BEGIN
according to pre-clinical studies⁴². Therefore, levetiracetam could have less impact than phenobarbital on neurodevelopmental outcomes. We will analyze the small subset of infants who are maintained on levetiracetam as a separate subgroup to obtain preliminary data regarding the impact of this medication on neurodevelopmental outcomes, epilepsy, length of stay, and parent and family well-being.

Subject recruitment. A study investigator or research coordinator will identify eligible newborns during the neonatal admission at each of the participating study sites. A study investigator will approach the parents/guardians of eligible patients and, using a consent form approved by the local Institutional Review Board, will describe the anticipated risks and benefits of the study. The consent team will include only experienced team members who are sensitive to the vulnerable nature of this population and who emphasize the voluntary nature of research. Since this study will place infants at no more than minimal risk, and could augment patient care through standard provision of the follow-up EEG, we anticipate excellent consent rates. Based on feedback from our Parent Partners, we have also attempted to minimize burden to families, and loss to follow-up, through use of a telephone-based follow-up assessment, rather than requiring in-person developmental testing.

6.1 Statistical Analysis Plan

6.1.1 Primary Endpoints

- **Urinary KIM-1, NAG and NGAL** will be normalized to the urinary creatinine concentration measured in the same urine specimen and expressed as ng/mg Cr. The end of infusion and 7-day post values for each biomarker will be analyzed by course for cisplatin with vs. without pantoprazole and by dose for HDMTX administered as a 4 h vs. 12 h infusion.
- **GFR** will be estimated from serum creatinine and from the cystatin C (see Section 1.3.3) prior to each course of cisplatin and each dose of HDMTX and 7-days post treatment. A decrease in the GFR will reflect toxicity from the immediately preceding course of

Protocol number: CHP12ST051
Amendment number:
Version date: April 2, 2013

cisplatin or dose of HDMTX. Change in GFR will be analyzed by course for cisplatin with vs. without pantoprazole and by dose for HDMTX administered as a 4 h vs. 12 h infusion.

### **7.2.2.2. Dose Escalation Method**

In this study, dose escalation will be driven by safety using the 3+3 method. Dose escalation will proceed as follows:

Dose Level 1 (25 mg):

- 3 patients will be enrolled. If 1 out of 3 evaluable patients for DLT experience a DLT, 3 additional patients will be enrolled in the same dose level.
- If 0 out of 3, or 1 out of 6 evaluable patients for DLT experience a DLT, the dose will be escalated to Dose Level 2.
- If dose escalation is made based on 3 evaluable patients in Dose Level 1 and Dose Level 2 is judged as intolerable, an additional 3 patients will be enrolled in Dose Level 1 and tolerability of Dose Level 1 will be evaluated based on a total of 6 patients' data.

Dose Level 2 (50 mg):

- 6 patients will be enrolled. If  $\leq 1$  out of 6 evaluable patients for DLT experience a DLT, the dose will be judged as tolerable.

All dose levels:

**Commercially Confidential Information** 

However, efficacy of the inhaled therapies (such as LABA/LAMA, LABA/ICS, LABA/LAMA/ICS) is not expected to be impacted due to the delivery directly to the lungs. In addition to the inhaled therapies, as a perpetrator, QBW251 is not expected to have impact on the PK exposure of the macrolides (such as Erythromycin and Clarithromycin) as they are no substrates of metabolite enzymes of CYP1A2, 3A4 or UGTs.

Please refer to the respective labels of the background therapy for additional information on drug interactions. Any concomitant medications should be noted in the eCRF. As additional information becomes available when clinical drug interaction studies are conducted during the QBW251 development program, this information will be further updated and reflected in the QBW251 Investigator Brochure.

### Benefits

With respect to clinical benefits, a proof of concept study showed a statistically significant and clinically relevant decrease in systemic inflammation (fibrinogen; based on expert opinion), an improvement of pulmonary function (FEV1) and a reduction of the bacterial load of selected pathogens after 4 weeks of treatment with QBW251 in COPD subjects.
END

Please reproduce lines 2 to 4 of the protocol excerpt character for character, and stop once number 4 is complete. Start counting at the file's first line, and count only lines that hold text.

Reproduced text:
Subject recruitment. A study investigator or research coordinator will identify eligible newborns during the neonatal admission at each of the participating study sites. A study investigator will approach the parents/guardians of eligible patients and, using a consent form approved by the local Institutional Review Board, will describe the anticipated risks and benefits of the study. The consent team will include only experienced team members who are sensitive to the vulnerable nature of this population and who emphasize the voluntary nature of research. Since this study will place infants at no more than minimal risk, and could augment patient care through standard provision of the follow-up EEG, we anticipate excellent consent rates. Based on feedback from our Parent Partners, we have also attempted to minimize burden to families, and loss to follow-up, through use of a telephone-based follow-up assessment, rather than requiring in-person developmental testing.

6.1 Statistical Analysis Plan

6.1.1 Primary Endpoints